A study at the UCLA School of Nursing concluded that what may be damaging the brain in people with the sleep disorder is weaker brain blood flow. The study was published August 28 in the journal PLOS ONE.
The researchers measured blood flow in the brain using a non-invasive MRI procedure, the global blood volume and oxygen dependent (BOLD) signal, which is usually used to observe brain activity. Aware that previous research showed that poor regulation of blood in the brain could be an issue for people with sleep apnea, the researchers used the whole-brain BOLD signal to determine the blood flow in individuals with and without obstructive sleep apnea (OSA).
"We know there is injury to the brain from sleep apnea, and we also know that the heart has problems pumping blood to the body, and potentially also to the brain," explained Paul Macey, associate dean for Information Technology and Innovations at the UCLA School of Nursing and lead researcher for the study. Other authors of the study were Rajesh Kumar, Jennifer Ogren, Mary Woo and Ronald Harper, all of UCLA.
Macey added, "By using this method, we were able to show changes in the amount of oxygenated blood across the whole brain, which could be one cause of the damage we see in people with sleep apnea."
About 10 percent of adults have obstructive sleep apnea, a serious disorder that occurs when a person's breathing is repeatedly interrupted during sleep, hundreds of times a night. Each time the person's breathing stops, the oxygen level in the blood drops, thus damaging many cells in the body. Obstructive sleep apnea manifests symptoms including brain dysfunction, extreme daytime sleepiness, depression and anxiety and memory problems. If it is left untreated, the problem can lead to high blood pressure, stroke, heart failure, diabetes, depression and other serious health issues.
The study measured the BOLD signals of men and women, with and without obstructive sleep apnea, during three physical tasks while they were awake: the Valsalva maneuver: participants forcefully breathe out through a very small tube, which raises the pressure in the chest; a hand-grip challenge: participants squeeze hard with their hand; and a cold pressor challenge: a participants's right foot is put in icy water for a minute.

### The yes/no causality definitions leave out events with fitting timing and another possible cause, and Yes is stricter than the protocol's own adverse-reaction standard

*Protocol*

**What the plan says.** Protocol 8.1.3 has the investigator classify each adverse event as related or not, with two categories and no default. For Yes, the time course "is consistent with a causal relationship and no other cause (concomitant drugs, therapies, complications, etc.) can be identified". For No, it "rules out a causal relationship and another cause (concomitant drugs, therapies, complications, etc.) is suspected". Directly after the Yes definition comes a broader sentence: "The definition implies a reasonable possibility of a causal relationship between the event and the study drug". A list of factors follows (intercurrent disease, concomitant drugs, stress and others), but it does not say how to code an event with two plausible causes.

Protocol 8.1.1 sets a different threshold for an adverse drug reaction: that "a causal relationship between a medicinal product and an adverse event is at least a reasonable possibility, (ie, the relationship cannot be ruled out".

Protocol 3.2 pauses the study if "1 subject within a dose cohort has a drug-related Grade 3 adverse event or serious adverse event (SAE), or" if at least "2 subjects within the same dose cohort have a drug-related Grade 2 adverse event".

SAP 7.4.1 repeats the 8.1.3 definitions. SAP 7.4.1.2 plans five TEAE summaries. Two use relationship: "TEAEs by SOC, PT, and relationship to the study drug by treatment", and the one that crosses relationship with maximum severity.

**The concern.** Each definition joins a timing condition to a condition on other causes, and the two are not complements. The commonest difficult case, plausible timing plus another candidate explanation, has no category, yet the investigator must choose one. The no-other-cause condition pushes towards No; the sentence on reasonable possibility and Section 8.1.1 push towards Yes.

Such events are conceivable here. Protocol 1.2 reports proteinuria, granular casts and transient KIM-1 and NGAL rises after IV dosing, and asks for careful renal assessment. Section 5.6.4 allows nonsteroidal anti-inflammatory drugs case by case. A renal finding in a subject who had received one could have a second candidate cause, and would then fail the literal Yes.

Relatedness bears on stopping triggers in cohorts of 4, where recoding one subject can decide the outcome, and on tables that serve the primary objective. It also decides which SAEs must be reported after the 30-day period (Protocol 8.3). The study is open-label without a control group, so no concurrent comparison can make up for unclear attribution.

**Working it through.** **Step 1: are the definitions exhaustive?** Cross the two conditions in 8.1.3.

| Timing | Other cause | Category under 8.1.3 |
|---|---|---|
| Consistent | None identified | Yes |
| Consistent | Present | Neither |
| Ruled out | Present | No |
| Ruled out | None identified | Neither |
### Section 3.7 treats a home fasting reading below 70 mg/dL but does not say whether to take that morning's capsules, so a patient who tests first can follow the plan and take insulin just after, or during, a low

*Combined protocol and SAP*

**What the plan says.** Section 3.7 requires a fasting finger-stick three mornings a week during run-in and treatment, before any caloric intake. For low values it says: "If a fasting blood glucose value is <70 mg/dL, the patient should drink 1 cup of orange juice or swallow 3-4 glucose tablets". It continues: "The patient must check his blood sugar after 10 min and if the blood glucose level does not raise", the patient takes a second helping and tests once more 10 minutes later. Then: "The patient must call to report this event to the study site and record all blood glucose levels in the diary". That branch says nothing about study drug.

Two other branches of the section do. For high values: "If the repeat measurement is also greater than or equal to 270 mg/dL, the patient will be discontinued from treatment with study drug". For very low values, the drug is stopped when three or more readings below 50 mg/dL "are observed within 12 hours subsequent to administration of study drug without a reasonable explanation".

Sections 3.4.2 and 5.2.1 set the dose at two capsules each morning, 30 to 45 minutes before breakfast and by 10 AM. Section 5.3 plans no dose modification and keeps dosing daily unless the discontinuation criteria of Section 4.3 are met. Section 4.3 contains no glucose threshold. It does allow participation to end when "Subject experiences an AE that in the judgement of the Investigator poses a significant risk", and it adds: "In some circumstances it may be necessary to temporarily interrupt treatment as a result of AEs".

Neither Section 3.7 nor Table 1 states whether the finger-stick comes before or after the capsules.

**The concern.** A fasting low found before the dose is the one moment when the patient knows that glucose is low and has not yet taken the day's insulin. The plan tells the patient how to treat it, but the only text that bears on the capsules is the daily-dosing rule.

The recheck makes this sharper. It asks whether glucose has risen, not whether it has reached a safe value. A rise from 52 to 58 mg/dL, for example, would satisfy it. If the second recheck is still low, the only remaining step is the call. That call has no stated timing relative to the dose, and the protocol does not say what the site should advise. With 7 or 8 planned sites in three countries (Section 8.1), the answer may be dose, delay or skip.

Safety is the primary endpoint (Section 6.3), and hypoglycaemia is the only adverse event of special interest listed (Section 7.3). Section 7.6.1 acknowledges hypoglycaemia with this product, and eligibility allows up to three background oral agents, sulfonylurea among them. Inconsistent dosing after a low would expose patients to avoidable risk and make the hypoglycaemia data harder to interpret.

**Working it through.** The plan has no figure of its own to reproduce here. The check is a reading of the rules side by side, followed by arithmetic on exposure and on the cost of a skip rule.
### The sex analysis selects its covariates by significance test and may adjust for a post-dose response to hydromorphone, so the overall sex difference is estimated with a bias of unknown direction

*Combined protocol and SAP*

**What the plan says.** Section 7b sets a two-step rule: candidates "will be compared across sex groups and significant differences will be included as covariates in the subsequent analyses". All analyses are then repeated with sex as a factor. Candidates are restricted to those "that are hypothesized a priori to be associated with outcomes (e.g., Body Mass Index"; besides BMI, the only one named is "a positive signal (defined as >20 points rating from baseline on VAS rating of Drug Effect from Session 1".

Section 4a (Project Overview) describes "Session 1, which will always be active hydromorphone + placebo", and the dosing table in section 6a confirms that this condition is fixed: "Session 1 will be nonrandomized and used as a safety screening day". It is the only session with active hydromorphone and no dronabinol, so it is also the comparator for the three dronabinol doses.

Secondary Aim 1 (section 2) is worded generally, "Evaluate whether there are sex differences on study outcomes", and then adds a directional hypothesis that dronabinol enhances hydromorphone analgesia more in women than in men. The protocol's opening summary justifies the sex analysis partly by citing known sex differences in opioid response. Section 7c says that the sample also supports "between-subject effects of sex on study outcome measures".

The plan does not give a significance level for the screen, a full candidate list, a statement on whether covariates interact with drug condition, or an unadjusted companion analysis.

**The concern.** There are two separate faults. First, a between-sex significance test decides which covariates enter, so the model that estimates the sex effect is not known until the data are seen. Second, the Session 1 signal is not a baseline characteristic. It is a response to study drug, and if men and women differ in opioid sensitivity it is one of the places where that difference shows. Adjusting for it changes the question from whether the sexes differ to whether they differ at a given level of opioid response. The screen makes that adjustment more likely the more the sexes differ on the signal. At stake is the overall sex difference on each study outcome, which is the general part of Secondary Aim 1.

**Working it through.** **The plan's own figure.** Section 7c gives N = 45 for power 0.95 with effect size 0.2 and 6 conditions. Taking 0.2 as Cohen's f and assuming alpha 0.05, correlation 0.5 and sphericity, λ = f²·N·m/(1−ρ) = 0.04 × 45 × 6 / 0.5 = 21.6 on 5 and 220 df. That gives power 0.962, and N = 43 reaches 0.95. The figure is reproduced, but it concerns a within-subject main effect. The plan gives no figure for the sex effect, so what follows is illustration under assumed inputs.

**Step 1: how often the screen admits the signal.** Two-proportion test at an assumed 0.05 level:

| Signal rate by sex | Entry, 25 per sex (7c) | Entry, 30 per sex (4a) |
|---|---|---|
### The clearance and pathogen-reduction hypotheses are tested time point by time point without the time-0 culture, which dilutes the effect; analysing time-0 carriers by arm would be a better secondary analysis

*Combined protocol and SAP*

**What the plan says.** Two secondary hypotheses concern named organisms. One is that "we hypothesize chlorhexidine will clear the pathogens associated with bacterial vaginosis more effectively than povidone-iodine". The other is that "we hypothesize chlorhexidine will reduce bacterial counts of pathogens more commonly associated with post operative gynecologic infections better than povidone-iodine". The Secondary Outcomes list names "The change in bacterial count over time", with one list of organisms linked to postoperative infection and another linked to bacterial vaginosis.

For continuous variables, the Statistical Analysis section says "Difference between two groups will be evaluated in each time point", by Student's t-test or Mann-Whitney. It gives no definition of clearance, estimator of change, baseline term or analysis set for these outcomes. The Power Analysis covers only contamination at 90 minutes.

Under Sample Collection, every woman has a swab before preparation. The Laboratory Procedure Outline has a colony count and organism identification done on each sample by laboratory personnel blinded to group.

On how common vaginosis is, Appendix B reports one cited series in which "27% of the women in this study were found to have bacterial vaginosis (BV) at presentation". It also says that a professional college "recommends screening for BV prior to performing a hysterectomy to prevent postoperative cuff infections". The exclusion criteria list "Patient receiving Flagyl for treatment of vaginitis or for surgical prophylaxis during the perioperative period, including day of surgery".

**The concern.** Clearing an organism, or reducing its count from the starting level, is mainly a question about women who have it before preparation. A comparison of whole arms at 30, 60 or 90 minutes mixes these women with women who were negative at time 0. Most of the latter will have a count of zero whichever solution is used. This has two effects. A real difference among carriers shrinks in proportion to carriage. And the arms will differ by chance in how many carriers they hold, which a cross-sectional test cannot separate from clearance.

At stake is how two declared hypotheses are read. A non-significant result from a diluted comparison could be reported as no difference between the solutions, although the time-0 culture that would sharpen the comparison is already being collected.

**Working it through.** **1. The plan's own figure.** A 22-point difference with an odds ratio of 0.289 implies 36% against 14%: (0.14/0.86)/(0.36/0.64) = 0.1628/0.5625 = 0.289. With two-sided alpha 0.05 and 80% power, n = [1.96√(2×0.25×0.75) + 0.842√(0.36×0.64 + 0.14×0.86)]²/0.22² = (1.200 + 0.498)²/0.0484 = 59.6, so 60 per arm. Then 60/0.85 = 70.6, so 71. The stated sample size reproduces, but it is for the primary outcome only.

Macey explained, "When we looked at the results, we didn't see much difference between the participants with and without OSA in the Valsalva maneuver, but for the hand-grip and cold-pressor challenges, people with OSA saw a much weaker brain blood flow response."
The researchers attribute the reason for the differences in the sleep apnea patients during the hand-grip and cold pressor challenge to the fact that the signals from the nerves in the arms and legs had to be processed through the high brain areas controlling sensation and muscle movement, which was slower due to the brain injury. Conversely, the changes from the Valsalva maneuver are mainly driven by blood pressure signaling in the chest. Thus, they do not need the sensory or muscle-controlling parts of the brain.
The study, which was funded by the National Institute of Nursing Research, also determined that the problem is greater in women with sleep apnea. That fact may explain the worse apnea-related outcomes in females than males. Studies recently published by the UCLA School of Nursing also have shown that brain injury from sleep apnea is much worse in women than men. The researchers are attempting to determine whether treatment for obstructive sleep apnea can reverse the damaging effects.
"This study brings us closer to understanding what causes the problems in the brain of people with sleep apnea," Macey concluded.